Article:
Room Temperature is a modern term. Our ancestors would not know what to make of such a notion. Those folks who lived in the Workman Cabin in Watoga State Park would have experienced wildly fluctuating temperatures ranging from bitter cold to “melt the wallpaper” hot. All in a 24-hour day.

A constant 72 degrees Fahrenheit, winter or summer, was simply out of the question for people, not that very long ago. Many of us remember when air conditioning was only found in theaters and hotels. Now artificial cooling is ubiquitous.

Before the invention of fire-making, early man was perpetually at the mercy of the weather. Their bodies’ efforts to acclimatize are still coded into our genome today –  exposure to heat and cold trigger physiological responses designed to protect our core from extremes of temperature.

Research now shows that living a life with constant environmental comfort and abundant food has deleterious effects that we are just beginning to understand. Conditions such as diabetes, high blood pressure, cardiac disease, and many more maladies seem to follow such unbridled comfort.

Longevity research has revealed many causes for why we age. Foremost, at the cellular level, aging is not, and I repeat, it is not a biological imperative. That fact alone should grab your attention.

Aging is regarded now as a conglomeration of diseases rather than an inevitable process. Research is underway to mitigate those diseases, in part, through modifying genetics with various procedures, as well as medicine and supplements.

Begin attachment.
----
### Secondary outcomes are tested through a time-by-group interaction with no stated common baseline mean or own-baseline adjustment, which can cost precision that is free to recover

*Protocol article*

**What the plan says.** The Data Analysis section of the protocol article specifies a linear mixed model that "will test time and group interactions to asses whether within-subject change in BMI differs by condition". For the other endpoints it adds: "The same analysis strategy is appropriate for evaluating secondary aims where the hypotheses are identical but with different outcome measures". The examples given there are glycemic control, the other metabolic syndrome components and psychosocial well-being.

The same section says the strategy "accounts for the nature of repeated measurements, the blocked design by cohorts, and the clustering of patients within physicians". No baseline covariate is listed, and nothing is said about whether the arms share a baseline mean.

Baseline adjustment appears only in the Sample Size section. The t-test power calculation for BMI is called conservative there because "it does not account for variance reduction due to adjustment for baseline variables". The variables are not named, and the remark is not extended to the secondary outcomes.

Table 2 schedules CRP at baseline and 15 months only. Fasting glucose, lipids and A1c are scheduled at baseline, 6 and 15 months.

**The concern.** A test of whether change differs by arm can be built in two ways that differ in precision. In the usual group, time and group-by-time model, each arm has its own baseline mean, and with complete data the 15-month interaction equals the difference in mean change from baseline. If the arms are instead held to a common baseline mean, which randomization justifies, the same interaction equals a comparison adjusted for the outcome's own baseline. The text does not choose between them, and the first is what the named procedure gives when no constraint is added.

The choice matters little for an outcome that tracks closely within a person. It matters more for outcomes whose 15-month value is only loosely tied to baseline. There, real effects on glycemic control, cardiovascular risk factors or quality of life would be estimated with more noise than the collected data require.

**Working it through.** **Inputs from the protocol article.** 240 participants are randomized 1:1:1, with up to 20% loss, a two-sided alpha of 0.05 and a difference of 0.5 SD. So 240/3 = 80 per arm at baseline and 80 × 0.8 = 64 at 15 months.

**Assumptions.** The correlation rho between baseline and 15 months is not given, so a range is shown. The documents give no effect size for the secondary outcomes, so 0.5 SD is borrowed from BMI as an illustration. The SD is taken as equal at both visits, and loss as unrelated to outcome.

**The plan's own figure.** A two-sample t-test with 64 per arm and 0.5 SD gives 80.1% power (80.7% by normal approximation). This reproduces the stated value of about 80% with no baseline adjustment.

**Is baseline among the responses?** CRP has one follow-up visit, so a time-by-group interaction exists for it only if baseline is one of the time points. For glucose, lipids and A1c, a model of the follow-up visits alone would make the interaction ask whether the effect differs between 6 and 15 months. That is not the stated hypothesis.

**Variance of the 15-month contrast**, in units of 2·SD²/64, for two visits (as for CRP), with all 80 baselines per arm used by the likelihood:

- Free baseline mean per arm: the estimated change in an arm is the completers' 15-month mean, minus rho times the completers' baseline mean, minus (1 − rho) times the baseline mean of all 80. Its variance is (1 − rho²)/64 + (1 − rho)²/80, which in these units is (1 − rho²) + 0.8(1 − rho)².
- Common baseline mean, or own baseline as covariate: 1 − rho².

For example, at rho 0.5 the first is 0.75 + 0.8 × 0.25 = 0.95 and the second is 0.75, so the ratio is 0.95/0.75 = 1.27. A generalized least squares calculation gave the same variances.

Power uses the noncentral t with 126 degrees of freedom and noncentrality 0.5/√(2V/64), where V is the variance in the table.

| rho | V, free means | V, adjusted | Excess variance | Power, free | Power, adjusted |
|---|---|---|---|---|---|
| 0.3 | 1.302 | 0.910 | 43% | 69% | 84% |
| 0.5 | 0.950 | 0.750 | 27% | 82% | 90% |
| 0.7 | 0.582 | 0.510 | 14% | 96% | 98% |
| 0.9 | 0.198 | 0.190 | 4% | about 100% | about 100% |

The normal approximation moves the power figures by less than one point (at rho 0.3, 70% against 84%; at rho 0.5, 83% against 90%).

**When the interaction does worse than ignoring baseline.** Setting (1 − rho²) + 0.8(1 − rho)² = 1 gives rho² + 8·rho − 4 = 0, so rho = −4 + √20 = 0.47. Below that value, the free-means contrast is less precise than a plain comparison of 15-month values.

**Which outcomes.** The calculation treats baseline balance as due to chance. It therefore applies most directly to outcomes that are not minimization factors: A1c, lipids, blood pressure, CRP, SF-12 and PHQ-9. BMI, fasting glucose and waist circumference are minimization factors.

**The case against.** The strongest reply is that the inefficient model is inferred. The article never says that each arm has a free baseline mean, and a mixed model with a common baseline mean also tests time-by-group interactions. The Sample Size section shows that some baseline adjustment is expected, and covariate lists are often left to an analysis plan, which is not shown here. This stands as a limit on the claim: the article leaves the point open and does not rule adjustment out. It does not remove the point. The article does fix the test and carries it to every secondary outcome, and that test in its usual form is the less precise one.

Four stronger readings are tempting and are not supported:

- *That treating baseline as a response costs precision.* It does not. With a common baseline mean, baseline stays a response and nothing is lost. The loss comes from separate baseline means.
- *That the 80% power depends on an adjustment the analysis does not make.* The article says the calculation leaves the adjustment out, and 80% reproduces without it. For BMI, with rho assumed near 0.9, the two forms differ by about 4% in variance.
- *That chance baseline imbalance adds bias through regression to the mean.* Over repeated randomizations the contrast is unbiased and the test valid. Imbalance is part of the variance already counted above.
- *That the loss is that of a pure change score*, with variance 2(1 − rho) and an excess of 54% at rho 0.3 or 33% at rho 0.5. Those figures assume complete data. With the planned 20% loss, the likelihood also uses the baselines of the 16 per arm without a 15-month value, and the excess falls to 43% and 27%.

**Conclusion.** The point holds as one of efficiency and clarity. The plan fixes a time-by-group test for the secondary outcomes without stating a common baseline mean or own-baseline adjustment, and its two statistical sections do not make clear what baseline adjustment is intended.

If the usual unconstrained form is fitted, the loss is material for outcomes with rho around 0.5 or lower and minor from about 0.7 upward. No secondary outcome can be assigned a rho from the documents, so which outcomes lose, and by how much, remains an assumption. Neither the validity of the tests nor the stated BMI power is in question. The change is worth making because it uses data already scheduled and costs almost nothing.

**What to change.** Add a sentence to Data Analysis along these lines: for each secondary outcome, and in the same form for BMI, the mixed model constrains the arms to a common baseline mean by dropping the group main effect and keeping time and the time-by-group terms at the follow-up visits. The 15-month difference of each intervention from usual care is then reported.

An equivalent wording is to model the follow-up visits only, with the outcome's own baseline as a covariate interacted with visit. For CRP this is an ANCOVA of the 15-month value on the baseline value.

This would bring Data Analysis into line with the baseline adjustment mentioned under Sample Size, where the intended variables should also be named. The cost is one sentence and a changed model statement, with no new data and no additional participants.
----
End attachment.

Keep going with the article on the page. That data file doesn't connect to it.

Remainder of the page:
Science is making headway in the search to lengthen the human lifespan. These efforts are not without controversy, many wonder how that may affect the world’s resources when humans start adding decades to the average lifespan.

Others have concerns about who will be the recipients of these life-lengthening drugs and procedures – certainly, they will be expensive. As well, there will be many of us (I say “us” because I include myself in this group) who may not want to live for 150 years.
My passion when I was young was directed at the opposite sex, but in my 70s those same desires are aimed at pies. Yes, pies, you know, the wonderful round pastry cut into triangular slices that release the fragrance of fruits, creams, custards and meringue.

But how many strawberry/rhubarb pies can one eat until one is ready for the heavenly delights? A heal-thy 90 years of being a pie aficionado is good enough for me. You can keep your longevity after the taste buds cease to function.

OK, that was my two-cents worth, now back to the topic at hand.

Several decades ago, it was believed that the sole cause of aging was the accrued damage to our DNA, period. Now we know that aging is more complicated and has vastly more to do with how we live our lives.

Fortunately, there is another form of gene expression called “epigenetics.” These are simply structures that read the DNA and can make changes in gene expression at the cellular level.

You can think of DNA as set in stone and epigenetics as fluid and reversible. Our DNA, even if we are golden-agers, is still intact. Epigenetics represents the hopeful message of “It’s never too late” – never too late to modify our health.

Just as the environment can change our gene expression within a single generation, we can affect this same process through how we live our lives. Epigenetic changes can result in disease or dramatic improvements to our health.

Twins, for example, are genetically identical, but they will likely be epigenetically different. The point is that we are not prisoners of our DNA. We can affect subtle or profound changes in our own lives. Still, if you wish the changes to be beneficial, you must be willing to modify your lifestyle. You may even have to step out of your comfort zone.

In the next Watoga Trail Report, we will examine an instance in Scandinavia of near-starvation for one generation producing epigenetic changes resulting in a reduction of diseases and increased longevity for their descendants.

We will also explore some controversial and dramatic methods of inducing epigenetic changes for better health, including fasting and exposure to cold.

Ken Springer